Lost in the wilderness: Should I stay or should I go?

You’re lost. Rather than navigate your way to safety, in many situations, staying in one place is the best thing you can do. After all, there’s no guarantee you’ll find someplace better just around the bend.

As a rule, if you don’t have any idea where to go or how to provide for yourself, then staying put makes sense.

If you’re in a large vehicle, it also makes sense to stay in it: Not only does it offer shelter, but it’s also a lot easier for rescuers to spot than a lone person walking through the brush. If you informed people of your route, chances are they’ll begin searching for you shortly after you don’t show up at your destination. If you head down a different path, you might miss them (and rescue) completely.

Yet as good of an idea as it is to stay put, sometimes moving proves to be the better option — especially if you find yourself in a dangerous spot.

Before you go

Some questions to ask before moving on:

  • Do you have a good idea as to which way safety is and how to get there? How far is it?
  • Do you have enough supplies?
  • Are you on a well-used trail that might have people heading your way?
  • Which is more dangerous: where you are now or where you have to travel?
  • Does your current location offer necessity-of-life benefits, such as water, shelter, food, and fire or fuel?

There’s an old survival saying: “It’s not the desert that will stop you, but the grain of sand in your shoe.” So be fastidious and make sure you leave only when you’re absolutely ready.

Also consider how short-term weather conditions and climate will affect you. This is vital. If a violent storm is brewing in the distance, stay put. Most big storms come and go fairly quickly. Traveling in the rain with poor rain gear is an almost-certain recipe for hypothermia.

Before you head out, set up signs to tell anyone who’s looking for you or comes upon your camp that you were there and which direction you headed. You can leave a note or a marker. The more details you can leave behind, the better, such as what supplies you have and your state of health.

Stock up on food and water, and prepare any protective clothing you think you’ll need. Bring signaling and fire-starting gear. Take particularly good care of your feet. If you have extra socks, change them regularly, and try to avoid traveling in wet footgear.

Take your time

Survival travel is a completely different animal than recreational travel. The stakes are much higher, so you can’t afford to make mistakes. Know that your rate of travel will be considerably slower than normal. Move deliberately, carefully and at a steady pace; it is not a race.

The faster you go, the greater the chance you can get hurt. Plus, you’re more likely to bypass a potential shelter or trail that might lead you to safety. If you go at a reasonable pace, you begin to see different possibilities that might make all the difference to your chances of survival.

While you’re traveling, it always makes sense to look backward often to see where you’ve been, so you can recognize that view if you have to go back. Few people do this, but it’s well worth the few seconds it takes.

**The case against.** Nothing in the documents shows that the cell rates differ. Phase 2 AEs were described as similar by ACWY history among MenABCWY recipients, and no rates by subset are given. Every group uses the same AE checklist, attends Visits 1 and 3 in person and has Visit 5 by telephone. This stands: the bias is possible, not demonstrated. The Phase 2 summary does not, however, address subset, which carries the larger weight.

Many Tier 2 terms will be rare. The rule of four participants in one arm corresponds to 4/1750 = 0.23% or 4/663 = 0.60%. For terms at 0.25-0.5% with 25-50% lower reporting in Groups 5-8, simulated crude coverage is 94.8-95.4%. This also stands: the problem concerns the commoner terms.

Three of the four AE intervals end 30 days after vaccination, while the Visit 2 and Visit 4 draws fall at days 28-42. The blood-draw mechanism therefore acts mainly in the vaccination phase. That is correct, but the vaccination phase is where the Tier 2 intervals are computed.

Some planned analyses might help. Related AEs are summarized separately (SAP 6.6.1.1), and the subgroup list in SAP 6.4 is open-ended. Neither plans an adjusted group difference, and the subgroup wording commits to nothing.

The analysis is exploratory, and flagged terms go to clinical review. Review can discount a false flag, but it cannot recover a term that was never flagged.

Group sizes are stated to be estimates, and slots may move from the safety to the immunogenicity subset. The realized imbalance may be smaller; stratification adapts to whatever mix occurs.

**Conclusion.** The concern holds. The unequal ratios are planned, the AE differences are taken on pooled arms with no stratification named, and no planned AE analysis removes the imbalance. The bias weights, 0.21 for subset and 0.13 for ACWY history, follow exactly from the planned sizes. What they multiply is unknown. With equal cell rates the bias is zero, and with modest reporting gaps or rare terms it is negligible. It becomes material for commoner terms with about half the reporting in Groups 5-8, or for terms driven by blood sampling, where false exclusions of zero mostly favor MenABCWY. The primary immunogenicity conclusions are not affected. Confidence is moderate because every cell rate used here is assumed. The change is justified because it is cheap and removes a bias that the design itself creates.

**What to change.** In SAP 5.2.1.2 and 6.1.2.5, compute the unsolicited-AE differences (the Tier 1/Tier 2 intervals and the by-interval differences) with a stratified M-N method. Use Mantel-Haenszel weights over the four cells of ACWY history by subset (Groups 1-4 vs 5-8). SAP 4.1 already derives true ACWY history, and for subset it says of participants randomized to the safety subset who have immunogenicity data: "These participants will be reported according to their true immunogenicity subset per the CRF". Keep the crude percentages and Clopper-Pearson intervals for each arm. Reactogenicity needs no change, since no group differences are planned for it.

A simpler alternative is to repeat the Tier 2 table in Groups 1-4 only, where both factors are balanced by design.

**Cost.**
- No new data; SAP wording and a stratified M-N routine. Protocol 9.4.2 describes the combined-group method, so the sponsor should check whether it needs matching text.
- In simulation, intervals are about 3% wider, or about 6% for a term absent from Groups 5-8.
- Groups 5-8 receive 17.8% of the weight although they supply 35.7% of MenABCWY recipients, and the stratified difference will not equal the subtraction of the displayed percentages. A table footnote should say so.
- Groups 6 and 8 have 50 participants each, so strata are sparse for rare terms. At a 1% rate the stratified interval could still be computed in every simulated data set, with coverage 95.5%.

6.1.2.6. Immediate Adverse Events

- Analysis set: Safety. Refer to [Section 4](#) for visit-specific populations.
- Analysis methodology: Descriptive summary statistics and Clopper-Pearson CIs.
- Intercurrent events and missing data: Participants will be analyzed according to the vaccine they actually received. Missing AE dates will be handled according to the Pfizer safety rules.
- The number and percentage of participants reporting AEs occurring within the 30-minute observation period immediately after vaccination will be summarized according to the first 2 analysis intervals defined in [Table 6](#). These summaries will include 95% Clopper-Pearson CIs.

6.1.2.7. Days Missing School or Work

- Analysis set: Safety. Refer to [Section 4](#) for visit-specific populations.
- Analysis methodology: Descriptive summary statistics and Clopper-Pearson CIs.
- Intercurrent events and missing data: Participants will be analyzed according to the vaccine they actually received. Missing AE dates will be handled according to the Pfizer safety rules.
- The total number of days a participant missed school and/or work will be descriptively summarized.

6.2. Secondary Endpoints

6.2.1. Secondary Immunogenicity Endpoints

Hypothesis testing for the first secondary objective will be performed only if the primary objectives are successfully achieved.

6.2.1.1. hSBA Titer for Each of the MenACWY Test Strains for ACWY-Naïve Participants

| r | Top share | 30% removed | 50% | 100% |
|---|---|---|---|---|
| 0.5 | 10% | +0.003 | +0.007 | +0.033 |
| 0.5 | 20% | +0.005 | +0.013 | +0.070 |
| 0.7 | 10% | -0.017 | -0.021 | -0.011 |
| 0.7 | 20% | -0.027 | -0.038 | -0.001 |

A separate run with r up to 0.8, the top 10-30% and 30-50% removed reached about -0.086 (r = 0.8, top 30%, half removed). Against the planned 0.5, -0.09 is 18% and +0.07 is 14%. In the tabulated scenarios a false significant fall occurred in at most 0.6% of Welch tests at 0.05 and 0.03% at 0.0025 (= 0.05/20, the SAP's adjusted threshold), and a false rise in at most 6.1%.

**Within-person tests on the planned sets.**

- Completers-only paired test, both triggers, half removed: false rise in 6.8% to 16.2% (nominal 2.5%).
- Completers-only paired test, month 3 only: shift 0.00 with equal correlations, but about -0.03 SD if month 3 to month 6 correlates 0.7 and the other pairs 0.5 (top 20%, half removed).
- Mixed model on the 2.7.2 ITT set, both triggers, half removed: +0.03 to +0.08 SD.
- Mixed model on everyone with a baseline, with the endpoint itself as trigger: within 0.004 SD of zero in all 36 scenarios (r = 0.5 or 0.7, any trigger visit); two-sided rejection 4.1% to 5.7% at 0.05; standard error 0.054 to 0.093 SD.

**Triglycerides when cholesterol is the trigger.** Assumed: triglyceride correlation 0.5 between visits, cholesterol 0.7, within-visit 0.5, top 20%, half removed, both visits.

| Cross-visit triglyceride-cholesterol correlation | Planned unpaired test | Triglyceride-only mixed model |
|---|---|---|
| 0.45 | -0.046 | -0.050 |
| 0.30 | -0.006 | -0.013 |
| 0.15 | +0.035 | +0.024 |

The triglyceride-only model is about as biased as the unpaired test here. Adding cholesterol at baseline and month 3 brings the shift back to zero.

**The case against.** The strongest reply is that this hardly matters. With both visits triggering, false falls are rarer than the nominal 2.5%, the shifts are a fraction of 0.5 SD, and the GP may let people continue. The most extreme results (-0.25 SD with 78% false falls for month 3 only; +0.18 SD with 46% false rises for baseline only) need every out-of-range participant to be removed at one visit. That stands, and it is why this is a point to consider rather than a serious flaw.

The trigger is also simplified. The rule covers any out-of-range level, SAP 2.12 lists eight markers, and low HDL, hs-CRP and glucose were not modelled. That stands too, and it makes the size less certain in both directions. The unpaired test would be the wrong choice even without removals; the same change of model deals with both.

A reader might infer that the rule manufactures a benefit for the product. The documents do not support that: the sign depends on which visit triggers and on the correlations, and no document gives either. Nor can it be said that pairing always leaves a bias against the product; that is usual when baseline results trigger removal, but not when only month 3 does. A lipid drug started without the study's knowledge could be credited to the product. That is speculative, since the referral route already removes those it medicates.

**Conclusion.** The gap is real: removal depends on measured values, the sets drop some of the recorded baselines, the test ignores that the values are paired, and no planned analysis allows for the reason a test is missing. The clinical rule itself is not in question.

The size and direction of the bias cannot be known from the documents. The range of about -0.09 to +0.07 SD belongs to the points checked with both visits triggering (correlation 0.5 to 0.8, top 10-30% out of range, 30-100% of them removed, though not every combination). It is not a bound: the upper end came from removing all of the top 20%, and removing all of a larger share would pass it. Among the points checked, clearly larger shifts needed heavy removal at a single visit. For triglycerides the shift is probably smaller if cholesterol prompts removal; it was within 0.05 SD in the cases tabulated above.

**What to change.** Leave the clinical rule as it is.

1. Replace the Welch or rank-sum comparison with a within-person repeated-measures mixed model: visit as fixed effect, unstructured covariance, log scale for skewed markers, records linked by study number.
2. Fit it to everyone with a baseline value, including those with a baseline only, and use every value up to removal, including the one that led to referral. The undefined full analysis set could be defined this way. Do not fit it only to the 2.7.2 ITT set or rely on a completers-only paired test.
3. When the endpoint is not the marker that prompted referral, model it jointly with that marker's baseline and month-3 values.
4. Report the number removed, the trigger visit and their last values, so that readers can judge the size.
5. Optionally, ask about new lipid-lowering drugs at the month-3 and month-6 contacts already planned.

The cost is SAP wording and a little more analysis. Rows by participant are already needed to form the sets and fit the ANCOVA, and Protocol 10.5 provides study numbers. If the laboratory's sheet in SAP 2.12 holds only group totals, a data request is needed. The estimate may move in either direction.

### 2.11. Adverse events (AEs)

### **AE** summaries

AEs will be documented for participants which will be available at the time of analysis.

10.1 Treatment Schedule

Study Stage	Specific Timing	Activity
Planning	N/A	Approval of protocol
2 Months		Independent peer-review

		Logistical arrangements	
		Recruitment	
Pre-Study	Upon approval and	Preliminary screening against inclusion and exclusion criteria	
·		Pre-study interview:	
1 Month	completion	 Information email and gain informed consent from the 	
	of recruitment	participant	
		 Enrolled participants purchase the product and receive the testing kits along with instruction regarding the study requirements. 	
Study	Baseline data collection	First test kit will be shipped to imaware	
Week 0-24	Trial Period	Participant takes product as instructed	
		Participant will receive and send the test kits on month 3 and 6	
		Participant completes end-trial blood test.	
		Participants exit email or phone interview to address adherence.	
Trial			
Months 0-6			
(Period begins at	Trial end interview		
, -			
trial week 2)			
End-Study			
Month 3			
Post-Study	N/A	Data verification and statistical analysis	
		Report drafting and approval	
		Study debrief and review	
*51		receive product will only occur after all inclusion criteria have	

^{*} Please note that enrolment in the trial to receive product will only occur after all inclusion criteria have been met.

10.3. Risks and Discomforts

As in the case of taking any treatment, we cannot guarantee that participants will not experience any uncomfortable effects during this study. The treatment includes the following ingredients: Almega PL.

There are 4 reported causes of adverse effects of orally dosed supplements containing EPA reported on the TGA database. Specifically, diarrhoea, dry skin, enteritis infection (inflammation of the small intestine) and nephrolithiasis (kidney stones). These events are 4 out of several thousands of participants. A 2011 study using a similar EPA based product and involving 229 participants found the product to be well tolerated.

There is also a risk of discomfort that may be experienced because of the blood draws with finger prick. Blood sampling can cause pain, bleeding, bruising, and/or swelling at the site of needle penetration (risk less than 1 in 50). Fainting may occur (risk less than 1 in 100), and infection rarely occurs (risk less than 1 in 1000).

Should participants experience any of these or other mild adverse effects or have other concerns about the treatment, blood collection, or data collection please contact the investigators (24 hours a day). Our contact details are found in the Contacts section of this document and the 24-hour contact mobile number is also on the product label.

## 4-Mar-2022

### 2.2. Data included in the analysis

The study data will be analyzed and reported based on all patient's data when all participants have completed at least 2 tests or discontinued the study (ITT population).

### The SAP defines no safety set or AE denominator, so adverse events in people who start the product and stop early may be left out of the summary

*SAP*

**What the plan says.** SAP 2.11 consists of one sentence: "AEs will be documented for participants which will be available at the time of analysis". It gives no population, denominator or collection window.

Most important, know where you are headed and set realistic travel goals. Pick a destination you’re sure you can reach without exhausting yourself. It can be demoralizing to set a goal and not attain it.

Traveling at night

Traveling at night is a risky undertaking and one I don’t generally recommend. The greatest — and most obvious — risk here is that you simply can’t see where you are putting your feet. You might step on a venomous animal or trip and fall.

Unless you know the area like the back of your hand, your ability to see anything — such as a fork in the trail or a possible shelter — is almost nil at night. Also, most predators are more active at night, and you might be exposing yourself to the possibility of attack.

Additionally, traveling at night likely means you’ll have to sleep during the day, which is when rescuers will be looking for you.

The biggest exception to the “don’t travel at night” rule is if you’re in the desert, where daytime temperatures might be too high to allow safe travel. 

LES STROUD, aka Survivorman, is an award-winning TV producer, director, host and author of Survive!, a best-selling manual on survival. Learn more about Survivorman by visiting survivormantv.com, a subscription-based web portal for all things survival and adventure.


  1. Would be a good time to have a ham radio or satellite communicator in your car or in your gear.

  2. Les, Bring back Survivorman. Keep the episodes to North America. I don’t think I will get lost in the Amazon Jungle or even ever visit it. You started it all (the survival shows). You are still the best of them all. I did like your Big Foot episodes.

  3. As an Ast Scoutmaster and a volunteer Search and Resuce professional, if you can answer Yes to those questions you might not be that lost. But if you are lost its much easier to find you if you’re not moving around.

  4. As a former scoutmaster I would tape Les’s shows and show them to my boys taking wilderness survival. It really helped get the guys mentally prepared to survive. I’m certain even today they could regurgitate how to respond in critical situations.

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